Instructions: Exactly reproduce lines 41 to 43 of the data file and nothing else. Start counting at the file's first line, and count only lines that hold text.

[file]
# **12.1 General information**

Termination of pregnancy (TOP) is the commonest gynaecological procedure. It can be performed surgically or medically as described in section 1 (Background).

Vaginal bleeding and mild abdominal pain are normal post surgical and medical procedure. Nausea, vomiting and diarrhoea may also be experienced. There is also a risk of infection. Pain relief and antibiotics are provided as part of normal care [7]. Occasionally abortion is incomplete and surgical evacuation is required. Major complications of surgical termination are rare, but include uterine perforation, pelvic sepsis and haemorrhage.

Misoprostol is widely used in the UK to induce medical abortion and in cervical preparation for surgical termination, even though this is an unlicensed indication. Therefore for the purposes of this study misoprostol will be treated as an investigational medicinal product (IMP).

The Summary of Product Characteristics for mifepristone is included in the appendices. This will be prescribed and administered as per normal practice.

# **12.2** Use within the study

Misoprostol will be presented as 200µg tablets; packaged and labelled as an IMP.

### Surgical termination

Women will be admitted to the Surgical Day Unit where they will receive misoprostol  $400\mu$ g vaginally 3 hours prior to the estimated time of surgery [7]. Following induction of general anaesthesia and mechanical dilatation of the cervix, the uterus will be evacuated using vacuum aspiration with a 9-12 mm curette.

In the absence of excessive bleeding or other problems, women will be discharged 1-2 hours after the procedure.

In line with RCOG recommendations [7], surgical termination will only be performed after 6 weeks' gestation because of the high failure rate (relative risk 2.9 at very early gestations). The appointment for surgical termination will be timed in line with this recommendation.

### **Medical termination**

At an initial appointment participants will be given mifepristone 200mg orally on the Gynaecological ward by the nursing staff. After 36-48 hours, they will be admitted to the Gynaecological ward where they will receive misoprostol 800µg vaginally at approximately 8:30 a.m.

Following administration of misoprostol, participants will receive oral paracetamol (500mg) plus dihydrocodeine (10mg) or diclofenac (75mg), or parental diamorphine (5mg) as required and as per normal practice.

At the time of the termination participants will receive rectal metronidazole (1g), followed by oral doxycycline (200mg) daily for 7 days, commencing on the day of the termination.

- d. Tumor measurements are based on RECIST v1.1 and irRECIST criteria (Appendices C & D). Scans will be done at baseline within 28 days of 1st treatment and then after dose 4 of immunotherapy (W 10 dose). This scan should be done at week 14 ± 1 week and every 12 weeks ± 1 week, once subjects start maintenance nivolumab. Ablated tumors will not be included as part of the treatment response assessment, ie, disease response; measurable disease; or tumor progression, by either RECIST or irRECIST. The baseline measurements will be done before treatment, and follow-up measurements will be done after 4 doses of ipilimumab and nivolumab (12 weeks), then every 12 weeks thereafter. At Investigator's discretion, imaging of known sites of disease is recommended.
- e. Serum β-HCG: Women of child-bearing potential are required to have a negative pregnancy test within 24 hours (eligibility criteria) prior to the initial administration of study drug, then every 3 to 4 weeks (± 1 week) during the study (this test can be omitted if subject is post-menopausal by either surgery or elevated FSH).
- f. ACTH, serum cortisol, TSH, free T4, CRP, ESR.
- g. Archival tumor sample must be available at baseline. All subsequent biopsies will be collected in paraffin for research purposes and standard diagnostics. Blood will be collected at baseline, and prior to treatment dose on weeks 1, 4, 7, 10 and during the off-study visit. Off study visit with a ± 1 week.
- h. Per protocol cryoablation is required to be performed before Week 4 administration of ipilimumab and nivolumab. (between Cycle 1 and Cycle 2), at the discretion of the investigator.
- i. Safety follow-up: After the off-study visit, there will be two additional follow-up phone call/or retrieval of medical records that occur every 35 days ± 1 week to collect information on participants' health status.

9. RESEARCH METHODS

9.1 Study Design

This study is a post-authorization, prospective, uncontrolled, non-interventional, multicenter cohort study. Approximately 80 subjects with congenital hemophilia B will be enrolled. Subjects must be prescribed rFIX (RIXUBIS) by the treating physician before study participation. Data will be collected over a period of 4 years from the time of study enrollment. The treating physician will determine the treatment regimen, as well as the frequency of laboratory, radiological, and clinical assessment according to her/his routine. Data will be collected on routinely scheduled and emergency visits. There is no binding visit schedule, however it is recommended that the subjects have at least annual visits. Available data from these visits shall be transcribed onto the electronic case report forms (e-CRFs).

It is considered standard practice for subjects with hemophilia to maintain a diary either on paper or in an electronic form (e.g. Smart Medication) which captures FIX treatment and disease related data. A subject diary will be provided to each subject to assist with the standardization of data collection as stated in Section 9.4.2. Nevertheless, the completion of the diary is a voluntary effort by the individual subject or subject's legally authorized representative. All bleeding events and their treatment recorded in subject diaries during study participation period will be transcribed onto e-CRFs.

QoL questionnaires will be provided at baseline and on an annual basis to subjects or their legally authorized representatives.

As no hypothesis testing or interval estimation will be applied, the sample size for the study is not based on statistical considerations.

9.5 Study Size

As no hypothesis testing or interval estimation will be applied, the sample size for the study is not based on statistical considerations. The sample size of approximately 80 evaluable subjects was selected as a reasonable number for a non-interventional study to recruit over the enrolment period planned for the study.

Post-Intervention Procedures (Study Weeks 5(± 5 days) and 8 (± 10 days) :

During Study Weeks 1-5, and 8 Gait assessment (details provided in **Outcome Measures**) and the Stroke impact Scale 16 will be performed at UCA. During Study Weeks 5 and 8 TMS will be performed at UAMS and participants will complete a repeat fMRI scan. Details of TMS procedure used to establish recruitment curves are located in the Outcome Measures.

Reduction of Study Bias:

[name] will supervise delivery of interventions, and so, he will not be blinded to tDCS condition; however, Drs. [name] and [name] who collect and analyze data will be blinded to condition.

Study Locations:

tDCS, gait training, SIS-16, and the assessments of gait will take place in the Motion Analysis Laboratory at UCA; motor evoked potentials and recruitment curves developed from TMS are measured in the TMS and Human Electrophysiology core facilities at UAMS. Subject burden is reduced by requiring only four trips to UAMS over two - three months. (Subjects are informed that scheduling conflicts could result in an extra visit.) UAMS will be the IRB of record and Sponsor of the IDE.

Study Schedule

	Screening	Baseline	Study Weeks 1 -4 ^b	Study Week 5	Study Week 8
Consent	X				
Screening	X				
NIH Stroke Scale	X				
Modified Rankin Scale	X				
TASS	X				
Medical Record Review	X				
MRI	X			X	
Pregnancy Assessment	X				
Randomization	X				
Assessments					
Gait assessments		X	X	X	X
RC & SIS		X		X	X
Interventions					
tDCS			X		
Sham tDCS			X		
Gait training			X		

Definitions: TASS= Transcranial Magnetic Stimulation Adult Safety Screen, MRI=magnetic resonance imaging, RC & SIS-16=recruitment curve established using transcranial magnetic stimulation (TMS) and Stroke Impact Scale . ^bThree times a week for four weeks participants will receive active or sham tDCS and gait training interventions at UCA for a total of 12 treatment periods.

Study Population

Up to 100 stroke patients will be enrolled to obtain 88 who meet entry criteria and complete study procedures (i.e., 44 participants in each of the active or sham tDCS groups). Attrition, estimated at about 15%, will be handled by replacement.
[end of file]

Modified Rankin Scale	X				
TASS	X				
Medical Record Review	X				